Why Did the Japanese Army Carry Out the Pearl Harbor Attack – Annotated Bibliography Example

The paper “Why Did the Japanese Army Carry Out the Pearl Harbor Attack?" is a spectacular example of an annotated bibliography on history. Allison Lassieu with her book "The Attack on Pearl Harbor: An Interactive History Adventure" begins a list of authoritative authors. Lassie is a well known professional freelance author. She had started her career in publishing (as a passionate D&D player) and later had been working as an editor in the publishing arena for 13 years. Some of the magazines she edited included Disney Adventures.
As Lassieur points out, the attack of the Pearl Harbor could be anticipated sometime before being executed. The main reason for the Pearl Harbor attack was to neutralize the U.S. Pacific fleet. This was intended to progress the Japanese mission to advance into Dutch East Indies and Malaya (Lassieur 16). The Japanese wanted to venture in these regions in order to get access to natural resources, which included rubber and oil. In the 1930s, Japan was already expanding into Manchuria, the fact which led to an intensification of tensions. Being the worlds largest power, America posed a major threat barrier to the Japanese in their efforts. The tension between these two countries intensified during the 1930s; this tension led to the Pearl Harbor attack that marked the beginning of World War II (Lassieur 18).
In the year 1940, the Japanese invasion of French Indochina bled the American government to impose strict sanctions against Japan. For instance, the American government stopped the shipment of airplanes, machine tools, parts as well as aviation gasoline. Later, the American government also threatens to impose more restrictions by prohibiting the sale of scrap metal. Through their ambassador to the US, Japan reacted to these restrictions on the ground that they were unfriendly. However, after the Japanese expansion to Indochina, the U.S. stopped oil exports to Japan in July 1941 (Lassieur 21).
Merriam, Ray. Pearl Harbor: "This Is No Drill!" New York: Merriam Press, 1999.
Ray Merriam is a renowned author who owns a publishing house - Merriam Press.
As Merriam observes, long before the Japanese attack on the U.S. at the Pearl Harbor the two had been in the continuous rivalry. A few years before the attack, their associations had worsened. The major cause of this contention was the Japanese action of assertively expanding Manchuria and China (Merriam 59). Japan was also progressively becoming more authoritative and influential. Therefore, the U.S. saw it as a great threat to its status. As a result, America was ready to stop midstream any effort made by Japan to enlarge its territory.
Streissguth Thomas. The Attack on Pearl Harbor. New York: Green haven Press, 2002. Print
Streissguth has published over forty books on history, geography among other subjects. He also took employment in magazines firms in New York for 4 years and also in Minneapolis as a (juvenile book) editor for 6 years.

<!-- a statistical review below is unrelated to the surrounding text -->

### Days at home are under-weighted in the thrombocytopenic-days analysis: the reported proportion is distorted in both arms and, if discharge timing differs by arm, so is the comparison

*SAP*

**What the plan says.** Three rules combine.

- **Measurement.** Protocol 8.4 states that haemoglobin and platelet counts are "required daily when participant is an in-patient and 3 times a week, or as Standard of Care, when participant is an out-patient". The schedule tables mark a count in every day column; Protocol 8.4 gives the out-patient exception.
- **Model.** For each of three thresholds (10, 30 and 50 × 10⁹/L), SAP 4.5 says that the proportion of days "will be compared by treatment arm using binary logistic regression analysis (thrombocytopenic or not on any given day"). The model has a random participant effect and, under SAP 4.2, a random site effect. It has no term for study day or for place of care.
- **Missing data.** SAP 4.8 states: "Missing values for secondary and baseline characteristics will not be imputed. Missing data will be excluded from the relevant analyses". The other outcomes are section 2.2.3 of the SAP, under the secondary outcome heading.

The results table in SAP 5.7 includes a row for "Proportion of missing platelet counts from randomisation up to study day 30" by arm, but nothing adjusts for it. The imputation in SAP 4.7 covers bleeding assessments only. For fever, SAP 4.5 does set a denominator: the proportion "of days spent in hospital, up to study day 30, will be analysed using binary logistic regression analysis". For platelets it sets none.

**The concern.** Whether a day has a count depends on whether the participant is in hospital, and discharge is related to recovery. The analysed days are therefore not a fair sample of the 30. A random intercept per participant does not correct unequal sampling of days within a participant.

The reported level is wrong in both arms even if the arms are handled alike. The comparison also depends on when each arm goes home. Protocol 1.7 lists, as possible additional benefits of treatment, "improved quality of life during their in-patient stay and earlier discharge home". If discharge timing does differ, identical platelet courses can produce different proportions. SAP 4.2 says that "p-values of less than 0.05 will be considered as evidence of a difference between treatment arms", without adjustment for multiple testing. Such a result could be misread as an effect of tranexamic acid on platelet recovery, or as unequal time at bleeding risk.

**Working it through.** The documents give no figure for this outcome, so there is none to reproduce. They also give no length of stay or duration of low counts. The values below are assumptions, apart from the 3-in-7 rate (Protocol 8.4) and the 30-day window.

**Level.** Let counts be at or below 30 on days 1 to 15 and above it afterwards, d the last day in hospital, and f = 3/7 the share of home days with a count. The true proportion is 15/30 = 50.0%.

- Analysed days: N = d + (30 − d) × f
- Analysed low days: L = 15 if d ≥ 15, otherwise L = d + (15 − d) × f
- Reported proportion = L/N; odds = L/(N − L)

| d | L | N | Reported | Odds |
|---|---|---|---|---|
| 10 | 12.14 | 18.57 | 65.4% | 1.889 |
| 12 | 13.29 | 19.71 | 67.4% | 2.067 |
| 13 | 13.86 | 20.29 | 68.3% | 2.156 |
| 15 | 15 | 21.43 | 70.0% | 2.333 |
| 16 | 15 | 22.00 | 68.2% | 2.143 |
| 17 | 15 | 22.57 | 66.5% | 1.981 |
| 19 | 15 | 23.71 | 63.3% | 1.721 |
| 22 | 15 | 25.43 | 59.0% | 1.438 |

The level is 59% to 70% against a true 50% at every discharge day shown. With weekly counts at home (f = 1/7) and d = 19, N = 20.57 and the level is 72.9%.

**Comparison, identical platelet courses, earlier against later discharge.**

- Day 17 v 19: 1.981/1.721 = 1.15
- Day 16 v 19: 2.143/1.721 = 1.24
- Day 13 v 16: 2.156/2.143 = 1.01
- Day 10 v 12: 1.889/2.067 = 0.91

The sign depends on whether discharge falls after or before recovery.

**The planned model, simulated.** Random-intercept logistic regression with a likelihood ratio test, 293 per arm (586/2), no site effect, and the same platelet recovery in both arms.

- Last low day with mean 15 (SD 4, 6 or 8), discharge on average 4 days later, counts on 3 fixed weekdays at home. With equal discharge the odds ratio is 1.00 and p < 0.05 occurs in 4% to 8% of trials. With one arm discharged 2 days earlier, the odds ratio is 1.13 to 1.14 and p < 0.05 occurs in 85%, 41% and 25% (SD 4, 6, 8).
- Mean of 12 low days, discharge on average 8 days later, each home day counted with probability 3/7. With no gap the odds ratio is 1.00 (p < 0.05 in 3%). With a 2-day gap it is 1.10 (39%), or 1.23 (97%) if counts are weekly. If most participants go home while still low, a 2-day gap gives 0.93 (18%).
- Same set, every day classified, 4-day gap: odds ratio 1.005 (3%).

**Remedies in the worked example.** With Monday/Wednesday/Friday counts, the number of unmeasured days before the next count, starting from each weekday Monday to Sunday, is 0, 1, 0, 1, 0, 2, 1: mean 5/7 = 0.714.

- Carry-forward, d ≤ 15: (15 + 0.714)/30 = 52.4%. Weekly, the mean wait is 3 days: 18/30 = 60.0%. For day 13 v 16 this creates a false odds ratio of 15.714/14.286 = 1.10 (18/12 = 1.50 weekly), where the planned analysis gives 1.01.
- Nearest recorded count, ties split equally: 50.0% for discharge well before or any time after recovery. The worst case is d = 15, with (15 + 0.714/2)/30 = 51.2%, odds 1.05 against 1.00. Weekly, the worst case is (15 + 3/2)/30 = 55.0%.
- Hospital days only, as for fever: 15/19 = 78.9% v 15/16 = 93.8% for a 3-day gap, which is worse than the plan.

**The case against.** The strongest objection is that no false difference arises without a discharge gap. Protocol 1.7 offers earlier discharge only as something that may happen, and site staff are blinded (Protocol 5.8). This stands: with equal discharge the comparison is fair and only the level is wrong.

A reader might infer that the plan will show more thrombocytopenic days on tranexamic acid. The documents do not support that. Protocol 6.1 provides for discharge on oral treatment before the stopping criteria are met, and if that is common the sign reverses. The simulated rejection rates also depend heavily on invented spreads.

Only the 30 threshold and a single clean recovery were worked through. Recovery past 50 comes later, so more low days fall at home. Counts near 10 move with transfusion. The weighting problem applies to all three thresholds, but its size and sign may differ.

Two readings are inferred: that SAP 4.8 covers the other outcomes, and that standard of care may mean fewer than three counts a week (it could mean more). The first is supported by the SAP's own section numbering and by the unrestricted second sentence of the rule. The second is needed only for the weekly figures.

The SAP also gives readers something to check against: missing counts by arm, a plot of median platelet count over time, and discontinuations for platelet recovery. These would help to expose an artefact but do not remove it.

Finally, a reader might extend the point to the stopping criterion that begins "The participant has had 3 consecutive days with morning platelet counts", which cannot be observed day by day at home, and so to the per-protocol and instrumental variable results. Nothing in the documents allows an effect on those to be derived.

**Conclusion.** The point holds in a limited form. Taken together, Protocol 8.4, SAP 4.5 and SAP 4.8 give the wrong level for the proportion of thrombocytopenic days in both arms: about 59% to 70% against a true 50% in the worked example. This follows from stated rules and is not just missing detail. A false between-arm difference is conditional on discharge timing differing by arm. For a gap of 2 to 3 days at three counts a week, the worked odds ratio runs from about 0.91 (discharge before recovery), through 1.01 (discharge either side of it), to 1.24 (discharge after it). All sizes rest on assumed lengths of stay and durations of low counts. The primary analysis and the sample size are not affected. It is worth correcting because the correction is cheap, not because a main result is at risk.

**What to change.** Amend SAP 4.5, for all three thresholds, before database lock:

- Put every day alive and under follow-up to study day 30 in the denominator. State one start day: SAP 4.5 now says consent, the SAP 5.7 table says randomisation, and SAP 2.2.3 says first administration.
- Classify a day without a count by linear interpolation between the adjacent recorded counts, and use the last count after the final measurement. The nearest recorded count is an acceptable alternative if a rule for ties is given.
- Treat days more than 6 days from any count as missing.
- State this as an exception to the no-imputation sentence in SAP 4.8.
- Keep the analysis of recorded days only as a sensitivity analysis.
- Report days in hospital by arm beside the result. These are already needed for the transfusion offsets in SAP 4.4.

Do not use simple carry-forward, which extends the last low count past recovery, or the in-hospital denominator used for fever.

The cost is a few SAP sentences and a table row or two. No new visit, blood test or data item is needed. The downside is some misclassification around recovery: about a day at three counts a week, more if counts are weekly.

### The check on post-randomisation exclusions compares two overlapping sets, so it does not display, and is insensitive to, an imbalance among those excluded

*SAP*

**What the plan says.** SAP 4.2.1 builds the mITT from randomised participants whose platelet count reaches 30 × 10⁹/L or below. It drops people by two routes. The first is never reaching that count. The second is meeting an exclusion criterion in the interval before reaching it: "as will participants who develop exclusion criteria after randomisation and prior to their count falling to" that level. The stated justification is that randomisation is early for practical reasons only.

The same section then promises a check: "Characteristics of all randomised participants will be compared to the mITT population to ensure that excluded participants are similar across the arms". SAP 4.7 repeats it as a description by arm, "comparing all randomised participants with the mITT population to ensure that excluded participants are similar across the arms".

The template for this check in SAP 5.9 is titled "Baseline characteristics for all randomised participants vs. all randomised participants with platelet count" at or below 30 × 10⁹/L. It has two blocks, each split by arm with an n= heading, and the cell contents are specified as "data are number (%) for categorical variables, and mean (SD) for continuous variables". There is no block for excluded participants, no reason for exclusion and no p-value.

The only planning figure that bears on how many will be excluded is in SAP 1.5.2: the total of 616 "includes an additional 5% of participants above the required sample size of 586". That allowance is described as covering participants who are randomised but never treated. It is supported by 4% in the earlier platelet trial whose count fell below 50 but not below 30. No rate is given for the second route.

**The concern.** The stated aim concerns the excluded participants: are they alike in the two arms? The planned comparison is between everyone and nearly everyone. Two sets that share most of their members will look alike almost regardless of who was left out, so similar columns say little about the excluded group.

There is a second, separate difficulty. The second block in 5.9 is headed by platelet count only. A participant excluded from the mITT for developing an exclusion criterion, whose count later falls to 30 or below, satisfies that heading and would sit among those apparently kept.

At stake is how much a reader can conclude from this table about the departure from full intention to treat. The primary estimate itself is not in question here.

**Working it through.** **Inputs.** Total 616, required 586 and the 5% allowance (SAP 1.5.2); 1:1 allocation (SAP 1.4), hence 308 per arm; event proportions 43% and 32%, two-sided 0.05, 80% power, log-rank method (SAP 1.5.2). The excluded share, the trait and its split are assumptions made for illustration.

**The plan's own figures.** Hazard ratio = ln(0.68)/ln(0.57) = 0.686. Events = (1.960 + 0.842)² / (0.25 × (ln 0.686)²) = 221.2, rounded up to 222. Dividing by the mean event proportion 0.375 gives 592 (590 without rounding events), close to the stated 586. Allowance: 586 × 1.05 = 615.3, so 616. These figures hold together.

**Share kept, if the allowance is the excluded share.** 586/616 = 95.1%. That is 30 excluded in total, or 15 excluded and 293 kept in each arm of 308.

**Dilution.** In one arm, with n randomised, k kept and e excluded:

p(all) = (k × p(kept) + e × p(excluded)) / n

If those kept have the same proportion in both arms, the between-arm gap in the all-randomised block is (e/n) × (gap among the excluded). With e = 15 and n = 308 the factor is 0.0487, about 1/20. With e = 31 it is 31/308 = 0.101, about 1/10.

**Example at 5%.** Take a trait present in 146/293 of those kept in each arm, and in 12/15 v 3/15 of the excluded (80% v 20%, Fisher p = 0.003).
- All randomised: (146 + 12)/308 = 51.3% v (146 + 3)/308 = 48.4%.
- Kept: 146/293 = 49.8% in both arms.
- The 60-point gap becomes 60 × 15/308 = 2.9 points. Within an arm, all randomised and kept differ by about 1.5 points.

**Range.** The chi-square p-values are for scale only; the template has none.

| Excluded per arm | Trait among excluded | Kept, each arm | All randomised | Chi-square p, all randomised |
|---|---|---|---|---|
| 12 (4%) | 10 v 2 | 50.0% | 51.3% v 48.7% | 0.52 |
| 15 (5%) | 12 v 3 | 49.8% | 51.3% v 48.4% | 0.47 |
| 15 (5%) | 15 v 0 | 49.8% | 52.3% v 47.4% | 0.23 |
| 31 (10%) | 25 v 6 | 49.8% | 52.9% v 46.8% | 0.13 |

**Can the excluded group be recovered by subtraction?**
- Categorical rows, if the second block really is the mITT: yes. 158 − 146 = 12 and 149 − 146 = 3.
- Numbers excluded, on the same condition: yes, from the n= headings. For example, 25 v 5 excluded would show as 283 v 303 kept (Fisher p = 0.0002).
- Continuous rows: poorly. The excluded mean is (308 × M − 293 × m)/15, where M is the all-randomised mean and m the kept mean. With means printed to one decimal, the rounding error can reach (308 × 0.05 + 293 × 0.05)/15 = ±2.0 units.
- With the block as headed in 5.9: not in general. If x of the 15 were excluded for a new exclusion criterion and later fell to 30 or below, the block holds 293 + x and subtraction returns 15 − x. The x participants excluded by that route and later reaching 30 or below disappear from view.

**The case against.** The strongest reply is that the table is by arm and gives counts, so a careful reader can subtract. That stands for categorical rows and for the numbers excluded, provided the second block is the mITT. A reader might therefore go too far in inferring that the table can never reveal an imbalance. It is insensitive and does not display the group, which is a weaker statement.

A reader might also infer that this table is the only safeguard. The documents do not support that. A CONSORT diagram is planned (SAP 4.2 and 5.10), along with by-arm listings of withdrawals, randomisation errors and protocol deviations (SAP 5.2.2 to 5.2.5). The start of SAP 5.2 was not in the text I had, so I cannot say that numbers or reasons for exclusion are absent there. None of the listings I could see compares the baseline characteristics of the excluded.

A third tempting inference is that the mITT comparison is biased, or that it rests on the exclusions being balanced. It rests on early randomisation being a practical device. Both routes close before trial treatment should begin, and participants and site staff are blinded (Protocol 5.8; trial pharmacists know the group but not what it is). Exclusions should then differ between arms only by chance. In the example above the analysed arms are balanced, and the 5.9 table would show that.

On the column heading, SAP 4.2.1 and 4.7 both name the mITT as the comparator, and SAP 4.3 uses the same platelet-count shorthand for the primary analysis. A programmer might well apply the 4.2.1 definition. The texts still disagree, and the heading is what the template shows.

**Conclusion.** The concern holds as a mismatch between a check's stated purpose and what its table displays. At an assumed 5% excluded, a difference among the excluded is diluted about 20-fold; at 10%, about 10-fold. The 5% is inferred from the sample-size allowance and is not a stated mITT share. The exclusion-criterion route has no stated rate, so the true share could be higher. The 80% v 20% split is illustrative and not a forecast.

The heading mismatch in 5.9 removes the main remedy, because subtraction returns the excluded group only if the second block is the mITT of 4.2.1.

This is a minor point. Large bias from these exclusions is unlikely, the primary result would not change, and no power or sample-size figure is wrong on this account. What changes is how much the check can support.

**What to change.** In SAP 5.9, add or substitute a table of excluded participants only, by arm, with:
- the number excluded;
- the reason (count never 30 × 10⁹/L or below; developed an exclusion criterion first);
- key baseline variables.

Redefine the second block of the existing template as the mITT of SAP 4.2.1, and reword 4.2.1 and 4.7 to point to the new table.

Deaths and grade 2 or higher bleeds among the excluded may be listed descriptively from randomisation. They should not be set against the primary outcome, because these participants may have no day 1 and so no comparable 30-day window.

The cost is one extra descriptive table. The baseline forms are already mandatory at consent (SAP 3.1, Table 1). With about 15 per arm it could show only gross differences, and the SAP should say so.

After World War I, there were many issues that were left unresolved. This was another factor that contributed to World War II, which began with the attack of Pearl Harbor. These led to increased nationalistic tensions that led to World War II (Streissguth 8). The main reason for the parlor attack was to protect the move to the Southern Resource Area. As a result of these tensions, the Japanese government started planning for their attacks early in 1941.
Tames, Richard. Pearl Harbor: The US Enters World War II. USA: Heinemann/Rain-tree Publishers, 2006. Print
Tames teaches on the history of London at the Tourist Guiding Institute. He has authored 20 books that focus on London’s history. He is, therefore, a known historian.
During World War II, there was a war between France and Britain and Germany and Italy. However, the United States remained neutral and did not join the war. Japan wanted to expand and grow economically by taking control of the natural resources in Asia, but the United States prevented it. This brought about conflict and mistrust between the two countries and it was clear that a confrontation was imminent (Tames 5).
The US navy had been using Pearl Harbor in Hawaii since the beginning of the 20th century. In order to stop Japan from making moves in the Pacific, the US navy was sent to Pearl Harbor in April 1940. The United States had placed constraints on Japan to prevent them from expanding aggressively into the Pacific. The surprise attack on the US fleet was planned since Japan did not have enough resources to fight against the US. The surprise attack would incapacitate the United States troops in one strike (Tames 9). China was seeking access to rubber and oil from the Dutch East Indies and Malaya and Japan were interested in conquering this region and attaining enough resource autonomy. Japan saw the United States as a hindrance to its achievement of this goal. Therefore, the Japanese troops planned an attack on Pearl Harbor on the fleet units of the Americans. The aim of the attack was to deter Americans from preventing Japan to conquer Malaya and the East Indies. Another aim was to enable Japan to get time to augment its position and naval strength to increase its chances of winning the war. Moreover, the Japanese wanted to destroy the confidence of the Americans and dispirit them from taking their war to the Dutch East Indies and the Eastern Pacific ocean. Japan did not want any country to interfere with it in its conquest of Southeast Asia. During the attack, Japan targeted the prestigious battleships of the US navy to completely dishearten them from interfering with their mission.